Hold your breath on the Dollar and see the cents of it

Tony Alexander Masthead Web

Inflation remains low in New Zealand at just 0.4% for the year to March.Low interest rate likely-Tony Alexander

There are a number of measures produced by Statistics NZ and the Reserve Bank of New Zealand (RBNZ) which try to get beneath the headline number to see what is really happening when one-offs are stripped out.

They are not as low as 0.4% but do tend to be clustered toward the lower end of the 1% – 3% target range for RBNZ.

That means we cannot really be justified talking in terms of a high risk of deflation in New Zealand. But it means, should a shock come along, such a risk is high and hence building an inflation buffer, RBNZ will probably ease monetary policy a couple more times this year, possibly in April and in June.

Lower rates

Lower interest rates will of course stimulate the housing market and most commentators now seem to have picked up on the point we were making frequently last year, a resurgence in house price inflation in Auckland and/or surging regional centre prices will probably prompt the Central Bank to widen its credit controls.

That may mean a 50% investor depositor requirement in Auckland and Auckland’s current 30% elsewhere. We have to wait and see but be in no doubt that post-Global Financial Crisis (GFC) is one in which economic relationships have changed. The old regime of raising interest rates to target generalised inflation and an over-heating housing market is no longer workable for our central bank and others overseas.

Housing scene

Housing continues to be strong in the regions and now again in Auckland. Deeper credit controls are likely to be enforced and we may witness more Chinese buying properties as their government stimulates growth through increased infrastructure spending and looser credit conditions.

This will trigger a can of an economic or financial correction just as Europe has been doing. Improved growth (though just 1.1% during the March quarter) increases the chances that restrictions on capital outflows will be eased later this year.

Combine that eventual easing with buyers getting to grips with the IRD number requirements, banks across the Tasman cutting lending to offshore buyers, and rules affecting foreign buyers of residential property in Australia.

We are therefore likely to see some previously Aussie-bound buyers shift our way instead as we become one of the few residential markets left around the world completely open to foreign buyers.

Dollar behaviour

Dairy prices rose a surprising 3.8% at the latest fortnightly auction held this week and as a result the Kiwi dollar for a while traded above 70.5 cents before ending at 69.7 at press time of this newspaper. This easy rise above 70 cents on the back of such a small rise in dairy prices (which are unpredictable and could easily fall next auction) illustrates the key point that we have been making about the NZ dollar for a long time.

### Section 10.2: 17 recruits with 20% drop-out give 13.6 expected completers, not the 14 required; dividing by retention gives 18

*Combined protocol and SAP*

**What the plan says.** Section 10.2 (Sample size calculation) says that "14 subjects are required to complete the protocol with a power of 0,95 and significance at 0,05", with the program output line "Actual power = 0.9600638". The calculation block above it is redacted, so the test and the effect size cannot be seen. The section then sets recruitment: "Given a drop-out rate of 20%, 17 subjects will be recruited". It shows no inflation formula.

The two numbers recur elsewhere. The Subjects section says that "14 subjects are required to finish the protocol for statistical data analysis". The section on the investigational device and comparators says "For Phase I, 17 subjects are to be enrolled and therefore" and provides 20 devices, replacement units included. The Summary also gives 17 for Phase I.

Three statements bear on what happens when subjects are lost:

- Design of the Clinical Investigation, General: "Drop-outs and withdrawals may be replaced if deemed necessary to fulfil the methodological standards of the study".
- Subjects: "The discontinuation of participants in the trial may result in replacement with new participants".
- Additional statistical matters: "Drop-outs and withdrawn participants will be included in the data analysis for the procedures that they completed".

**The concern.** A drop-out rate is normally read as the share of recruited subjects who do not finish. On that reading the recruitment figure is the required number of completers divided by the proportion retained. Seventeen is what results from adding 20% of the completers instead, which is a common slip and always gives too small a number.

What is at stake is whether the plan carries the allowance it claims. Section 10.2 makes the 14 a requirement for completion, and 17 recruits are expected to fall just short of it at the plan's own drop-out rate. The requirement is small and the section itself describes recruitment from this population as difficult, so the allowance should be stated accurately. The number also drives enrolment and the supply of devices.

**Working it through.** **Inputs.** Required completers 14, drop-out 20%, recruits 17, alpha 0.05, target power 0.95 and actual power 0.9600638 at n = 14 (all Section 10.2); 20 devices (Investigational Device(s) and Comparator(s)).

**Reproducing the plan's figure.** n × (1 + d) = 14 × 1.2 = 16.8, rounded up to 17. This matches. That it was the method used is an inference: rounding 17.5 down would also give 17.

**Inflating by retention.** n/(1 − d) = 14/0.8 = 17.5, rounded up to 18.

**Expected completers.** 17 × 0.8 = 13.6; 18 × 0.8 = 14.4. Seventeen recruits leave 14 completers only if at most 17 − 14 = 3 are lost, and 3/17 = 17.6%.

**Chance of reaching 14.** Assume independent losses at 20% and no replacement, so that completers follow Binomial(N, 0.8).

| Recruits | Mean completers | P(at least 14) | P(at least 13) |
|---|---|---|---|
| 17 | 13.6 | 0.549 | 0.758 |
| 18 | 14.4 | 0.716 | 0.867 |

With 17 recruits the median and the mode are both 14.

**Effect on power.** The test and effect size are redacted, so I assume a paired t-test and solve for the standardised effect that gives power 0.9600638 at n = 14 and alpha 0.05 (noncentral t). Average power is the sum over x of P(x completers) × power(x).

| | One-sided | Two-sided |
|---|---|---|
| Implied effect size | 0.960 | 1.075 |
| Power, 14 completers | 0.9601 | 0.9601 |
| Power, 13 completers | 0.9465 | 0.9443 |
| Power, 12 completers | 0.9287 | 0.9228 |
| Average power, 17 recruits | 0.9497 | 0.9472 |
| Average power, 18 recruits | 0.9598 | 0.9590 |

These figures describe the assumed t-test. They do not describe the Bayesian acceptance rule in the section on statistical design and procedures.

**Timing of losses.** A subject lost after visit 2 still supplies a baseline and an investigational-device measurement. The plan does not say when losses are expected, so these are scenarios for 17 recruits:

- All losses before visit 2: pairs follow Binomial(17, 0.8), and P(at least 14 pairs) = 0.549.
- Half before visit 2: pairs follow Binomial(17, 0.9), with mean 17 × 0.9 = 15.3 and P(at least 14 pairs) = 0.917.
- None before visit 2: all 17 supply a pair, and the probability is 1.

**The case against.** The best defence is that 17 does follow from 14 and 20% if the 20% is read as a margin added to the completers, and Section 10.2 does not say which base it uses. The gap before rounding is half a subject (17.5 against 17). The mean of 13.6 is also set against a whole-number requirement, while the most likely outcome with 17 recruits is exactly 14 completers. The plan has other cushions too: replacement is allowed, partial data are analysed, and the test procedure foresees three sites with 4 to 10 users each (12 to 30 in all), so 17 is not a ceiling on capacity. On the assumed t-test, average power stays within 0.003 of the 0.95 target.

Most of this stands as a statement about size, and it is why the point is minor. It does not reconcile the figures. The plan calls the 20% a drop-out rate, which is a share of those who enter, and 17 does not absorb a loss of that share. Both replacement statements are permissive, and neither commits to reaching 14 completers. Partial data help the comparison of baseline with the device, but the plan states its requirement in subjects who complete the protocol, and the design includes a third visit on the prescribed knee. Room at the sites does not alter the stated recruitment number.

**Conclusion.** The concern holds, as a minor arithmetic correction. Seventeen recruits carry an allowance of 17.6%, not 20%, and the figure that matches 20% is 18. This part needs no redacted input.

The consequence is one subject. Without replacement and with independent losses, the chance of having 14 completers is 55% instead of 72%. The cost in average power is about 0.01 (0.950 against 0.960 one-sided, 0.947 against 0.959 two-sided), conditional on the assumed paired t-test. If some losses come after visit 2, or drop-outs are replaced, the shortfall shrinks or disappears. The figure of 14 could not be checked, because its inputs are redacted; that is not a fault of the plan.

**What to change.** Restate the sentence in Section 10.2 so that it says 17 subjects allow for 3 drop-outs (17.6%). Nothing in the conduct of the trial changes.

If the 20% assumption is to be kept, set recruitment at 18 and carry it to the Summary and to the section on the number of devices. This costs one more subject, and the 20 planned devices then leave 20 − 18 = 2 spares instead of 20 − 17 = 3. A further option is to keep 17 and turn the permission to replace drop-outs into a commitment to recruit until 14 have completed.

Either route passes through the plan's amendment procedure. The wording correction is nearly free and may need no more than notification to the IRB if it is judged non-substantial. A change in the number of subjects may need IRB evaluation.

It has a bias to the upside because compared with the rest of the world we look great.

Non-Diary exports

Our economy’s growth rate is underpinned by construction and non-dairy exports.

People are voting with their feet. We have a vibrant democracy; we are not throwing away the weirdoes hitting the stumps in the US Presidential candidate race. We are not on the verge of tearing our political structures apart (as in the EU and UK). We do not face a shrinking and old population returning to deflation with near zero growth (like in Japan). We do not have the corruption of China, Brazil, and Russia, and government accounts are in good shape.

This analysis does not allow us to forecast what the Kiwi dollar will do over any particular week, month or quarter. But it tells us that there is a wind behind the NZD pushing it up, not down.

Exporters should strongly consider buying the NZD when it dips down because the chances are it will drift back up again when whatever shock caused it to fall eases from memory.

Tony Alexander is Chief Economist at BNZ and the above is an edited version of his weekly commentary issued on April 21, 2016. His views should be taken as general reading and not as specific advice. Tony Alexander, BNZ and Indian Newslink absolve themselves of all liabilities in this connection. Readers are advised to seek proper advice specific to their circumstances at their cost.

BNZ is the Title Sponsor of the Indian Newslink Indian Business Awards 2016 and Indian Newslink Sir Anand Satyanand Lecture 2016.

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